Charity 2017 Budget review and analysis
The Chancellor Philip Hammond presented the last Spring Budget on Wednesday 8 March 2017. In his statement the Chancellor was keen to point out that he wanted the tax system to be fair, particularly in relation to the distinction between employed and self-employed individuals. In this article, we look at how the Chancellor’s Spring Budget impacts the charity sector.
In his opening statement, the Chancellor summarised the latest forecasts from the Office for Budget Responsibility which show a slow but steady growth throughout the Brexit process. In brief, employment, inflation and trade deficit levels should remain within acceptable levels to the Government.
The undeniable headline from the Budget were the changes to National Insurance Contributions (NICs) for the self-employed – which were later withdrawn by the Government – as well as the forthcoming reduction in the dividend allowance.
In December and January the government issued a number of the clauses in draft of Finance Bill 2017 together with updates on consultations. The Budget updates some of these previous announcements and also proposes further measures. Some of these changes apply from April 2017 whilst others take effect at a later date.
Our summary focuses on the issues likely to affect you and your business.
Main Budget tax proposals
Our summary concentrates on the tax measures which include:
- increases to the Class 4 National Insurance rates – Update 15/03/17 – Chancellor withdraws plans to increase NI.
- a reduction in the Dividend Allowance from £5,000 to £2,000
- changes to the timing of Making Tax Digital for smaller businesses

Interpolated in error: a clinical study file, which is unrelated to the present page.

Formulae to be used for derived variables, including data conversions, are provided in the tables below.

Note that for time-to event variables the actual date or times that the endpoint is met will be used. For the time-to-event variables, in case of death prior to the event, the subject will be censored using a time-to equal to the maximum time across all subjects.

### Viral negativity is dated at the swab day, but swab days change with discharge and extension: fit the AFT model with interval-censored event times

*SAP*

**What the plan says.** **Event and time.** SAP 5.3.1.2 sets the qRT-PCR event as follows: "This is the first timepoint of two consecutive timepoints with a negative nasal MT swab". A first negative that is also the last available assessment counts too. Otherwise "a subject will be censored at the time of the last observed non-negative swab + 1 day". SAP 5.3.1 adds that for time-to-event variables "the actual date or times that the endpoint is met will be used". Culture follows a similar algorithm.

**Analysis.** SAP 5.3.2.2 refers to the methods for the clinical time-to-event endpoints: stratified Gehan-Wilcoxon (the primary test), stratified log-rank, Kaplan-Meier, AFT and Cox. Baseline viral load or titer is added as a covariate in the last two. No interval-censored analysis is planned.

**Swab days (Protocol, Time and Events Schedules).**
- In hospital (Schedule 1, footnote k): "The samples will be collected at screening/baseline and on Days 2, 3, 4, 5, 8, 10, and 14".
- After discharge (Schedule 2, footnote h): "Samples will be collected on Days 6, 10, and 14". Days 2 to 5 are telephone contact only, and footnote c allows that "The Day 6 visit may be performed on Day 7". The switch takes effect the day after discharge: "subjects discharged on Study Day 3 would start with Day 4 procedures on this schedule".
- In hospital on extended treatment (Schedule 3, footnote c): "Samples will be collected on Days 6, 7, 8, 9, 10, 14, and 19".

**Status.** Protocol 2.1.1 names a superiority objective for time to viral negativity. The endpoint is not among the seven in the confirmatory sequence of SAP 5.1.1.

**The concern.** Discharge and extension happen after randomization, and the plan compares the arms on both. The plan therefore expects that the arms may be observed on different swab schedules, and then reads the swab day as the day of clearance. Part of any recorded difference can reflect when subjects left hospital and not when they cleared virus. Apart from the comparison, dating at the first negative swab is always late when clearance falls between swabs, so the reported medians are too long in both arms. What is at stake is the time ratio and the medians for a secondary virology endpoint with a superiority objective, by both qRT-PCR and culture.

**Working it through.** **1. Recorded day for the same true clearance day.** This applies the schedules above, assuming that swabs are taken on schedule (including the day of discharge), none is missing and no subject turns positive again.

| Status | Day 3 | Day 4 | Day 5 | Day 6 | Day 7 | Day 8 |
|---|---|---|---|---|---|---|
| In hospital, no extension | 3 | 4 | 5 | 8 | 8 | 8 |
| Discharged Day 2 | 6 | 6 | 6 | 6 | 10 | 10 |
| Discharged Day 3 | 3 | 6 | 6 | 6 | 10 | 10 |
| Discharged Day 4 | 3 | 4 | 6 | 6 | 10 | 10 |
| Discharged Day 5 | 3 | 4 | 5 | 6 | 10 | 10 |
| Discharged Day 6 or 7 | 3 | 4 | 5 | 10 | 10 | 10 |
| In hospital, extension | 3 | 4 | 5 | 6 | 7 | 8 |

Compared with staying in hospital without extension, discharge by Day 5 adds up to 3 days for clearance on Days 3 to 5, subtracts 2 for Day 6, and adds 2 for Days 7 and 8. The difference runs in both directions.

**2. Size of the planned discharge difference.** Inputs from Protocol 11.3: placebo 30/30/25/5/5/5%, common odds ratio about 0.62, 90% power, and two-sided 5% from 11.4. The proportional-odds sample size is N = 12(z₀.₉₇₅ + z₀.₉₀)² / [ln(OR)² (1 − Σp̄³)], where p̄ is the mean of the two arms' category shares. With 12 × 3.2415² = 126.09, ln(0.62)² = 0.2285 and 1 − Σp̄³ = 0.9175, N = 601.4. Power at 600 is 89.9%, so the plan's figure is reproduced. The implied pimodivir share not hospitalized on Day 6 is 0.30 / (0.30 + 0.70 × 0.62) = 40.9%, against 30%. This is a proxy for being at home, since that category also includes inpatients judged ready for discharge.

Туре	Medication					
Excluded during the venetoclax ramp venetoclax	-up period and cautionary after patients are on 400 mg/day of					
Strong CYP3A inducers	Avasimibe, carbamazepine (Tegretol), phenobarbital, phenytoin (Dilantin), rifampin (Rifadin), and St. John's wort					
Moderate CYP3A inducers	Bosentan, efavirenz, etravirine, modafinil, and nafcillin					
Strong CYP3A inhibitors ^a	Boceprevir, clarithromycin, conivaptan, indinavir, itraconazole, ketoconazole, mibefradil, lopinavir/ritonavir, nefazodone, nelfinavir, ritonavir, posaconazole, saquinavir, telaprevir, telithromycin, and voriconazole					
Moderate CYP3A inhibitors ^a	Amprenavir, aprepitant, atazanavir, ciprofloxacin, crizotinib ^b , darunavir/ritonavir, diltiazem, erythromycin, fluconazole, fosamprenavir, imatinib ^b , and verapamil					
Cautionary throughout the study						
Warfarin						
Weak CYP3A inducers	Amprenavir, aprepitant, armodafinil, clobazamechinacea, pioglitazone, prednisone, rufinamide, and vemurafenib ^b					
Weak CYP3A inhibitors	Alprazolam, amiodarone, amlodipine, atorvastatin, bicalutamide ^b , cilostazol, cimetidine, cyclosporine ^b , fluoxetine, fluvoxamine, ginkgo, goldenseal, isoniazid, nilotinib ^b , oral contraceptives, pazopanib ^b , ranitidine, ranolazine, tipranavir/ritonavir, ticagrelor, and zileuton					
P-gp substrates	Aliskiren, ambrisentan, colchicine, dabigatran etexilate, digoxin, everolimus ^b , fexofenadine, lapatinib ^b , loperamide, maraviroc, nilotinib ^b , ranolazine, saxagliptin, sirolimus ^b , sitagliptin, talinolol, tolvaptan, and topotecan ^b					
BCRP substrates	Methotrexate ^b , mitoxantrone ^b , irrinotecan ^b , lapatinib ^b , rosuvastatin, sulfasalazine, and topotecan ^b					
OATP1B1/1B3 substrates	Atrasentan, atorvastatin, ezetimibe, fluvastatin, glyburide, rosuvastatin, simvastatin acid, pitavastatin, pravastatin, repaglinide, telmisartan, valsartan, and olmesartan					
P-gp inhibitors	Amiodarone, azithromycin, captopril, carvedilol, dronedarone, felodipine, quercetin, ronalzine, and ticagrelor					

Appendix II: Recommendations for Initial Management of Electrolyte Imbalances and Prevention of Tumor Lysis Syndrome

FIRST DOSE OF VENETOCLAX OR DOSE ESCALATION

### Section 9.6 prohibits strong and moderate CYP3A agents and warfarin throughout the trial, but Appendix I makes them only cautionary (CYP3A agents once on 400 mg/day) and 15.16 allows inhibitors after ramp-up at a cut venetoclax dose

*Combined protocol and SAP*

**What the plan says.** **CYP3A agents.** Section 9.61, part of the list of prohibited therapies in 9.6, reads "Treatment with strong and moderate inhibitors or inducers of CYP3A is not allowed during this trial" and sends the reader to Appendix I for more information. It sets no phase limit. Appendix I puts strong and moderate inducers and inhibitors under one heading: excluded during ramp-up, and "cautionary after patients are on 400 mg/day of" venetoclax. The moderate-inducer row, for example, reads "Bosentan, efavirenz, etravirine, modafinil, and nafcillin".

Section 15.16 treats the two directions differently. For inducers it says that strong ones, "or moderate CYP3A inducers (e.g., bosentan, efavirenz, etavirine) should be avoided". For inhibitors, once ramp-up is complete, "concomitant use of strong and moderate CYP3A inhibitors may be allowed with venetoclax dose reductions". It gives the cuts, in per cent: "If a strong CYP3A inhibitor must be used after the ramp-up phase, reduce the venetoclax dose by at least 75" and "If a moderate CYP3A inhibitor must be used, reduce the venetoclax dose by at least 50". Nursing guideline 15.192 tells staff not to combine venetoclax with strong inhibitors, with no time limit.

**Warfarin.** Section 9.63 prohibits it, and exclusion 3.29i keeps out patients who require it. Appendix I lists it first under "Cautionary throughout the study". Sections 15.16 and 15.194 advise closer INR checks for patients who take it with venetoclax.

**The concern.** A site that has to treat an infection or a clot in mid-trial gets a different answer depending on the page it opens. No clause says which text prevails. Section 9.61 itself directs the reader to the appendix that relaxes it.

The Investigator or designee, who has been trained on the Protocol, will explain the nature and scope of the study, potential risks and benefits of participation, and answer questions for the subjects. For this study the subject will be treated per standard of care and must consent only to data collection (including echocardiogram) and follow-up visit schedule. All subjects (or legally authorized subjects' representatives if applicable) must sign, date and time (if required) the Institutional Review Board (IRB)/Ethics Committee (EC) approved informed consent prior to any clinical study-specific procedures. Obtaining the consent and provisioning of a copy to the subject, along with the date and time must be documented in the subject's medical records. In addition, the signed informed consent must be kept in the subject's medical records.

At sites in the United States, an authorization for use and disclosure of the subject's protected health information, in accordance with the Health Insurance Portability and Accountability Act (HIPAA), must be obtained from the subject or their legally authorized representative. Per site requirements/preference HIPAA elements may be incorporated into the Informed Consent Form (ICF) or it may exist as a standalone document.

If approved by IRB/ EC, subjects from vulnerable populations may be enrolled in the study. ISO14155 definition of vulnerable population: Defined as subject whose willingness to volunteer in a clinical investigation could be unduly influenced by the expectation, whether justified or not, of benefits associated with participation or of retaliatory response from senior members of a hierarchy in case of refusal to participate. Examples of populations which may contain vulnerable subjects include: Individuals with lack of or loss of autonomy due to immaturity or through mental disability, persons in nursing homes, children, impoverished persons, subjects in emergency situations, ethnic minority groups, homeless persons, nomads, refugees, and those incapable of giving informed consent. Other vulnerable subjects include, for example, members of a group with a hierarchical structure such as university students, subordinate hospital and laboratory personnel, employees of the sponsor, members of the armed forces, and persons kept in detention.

Previously announced measures include:
- increases to the personal allowance and basic rate band (a decreased band for Scottish residents)
- the introduction of the Apprenticeship Levy
- changes to corporation tax loss relief
- the introduction of an additional inheritance tax residence nil rate band
- changes for non-UK domiciled individuals
Main Budget announcements (charity specific)
- £20m additional funding for charities working to combat domestic violence
- Charities to benefit from an extra £12m funded from the tampon tax
- English councils to receive £300m of discretionary relief to support those affected by increase in business rates – will be available to charities
- Businesses losing rate relief will see their increases capped at a maximum of £600
- Extra £2bn to be made available to councils over the next three years for social care
Charity 2017 Budget impact
Disappointment overall for charities
With charities struggling as they are, it is disappointing that there were no sector-wide plans announced by the Chancellor to help alleviate the current situation. While there are positives, charities will have certainly been hoping for additional funding and support.
£2bn for social care
The good news is the extra £2bn for social care which is intended to ease pressures on the NHS. Charities who operate in the healthcare sector will be keeping a keen eye on the Government’s forthcoming Green Paper. This will be looking at how the social care system can be put on a more stable, secure, and sustainable long-term footing, so charities will no doubt be looking ahead to engage with the Government as policies begin to take shape.
Another bit of good news is the £435m to support businesses that are affected by the increase to business rates. English councils will see £300m of discretionary relief to use locally and this will be available to charities. As well as that, those who will be losing rate relief will see their increase capped at £600, which is welcome news.
Simon Bladen, Partner and Charity Specialist at Hawsons, had this to say: “I think it’s safe to say that this was not a Budget that will live long in the memories of most charities. But in fairness this Budget paves the way for a Britain post-Brexit with much to concentrate on prior to the official exit. Hopefully in due course the charity sector will receive clarification on its future and the important role it has to play post-Brexit.”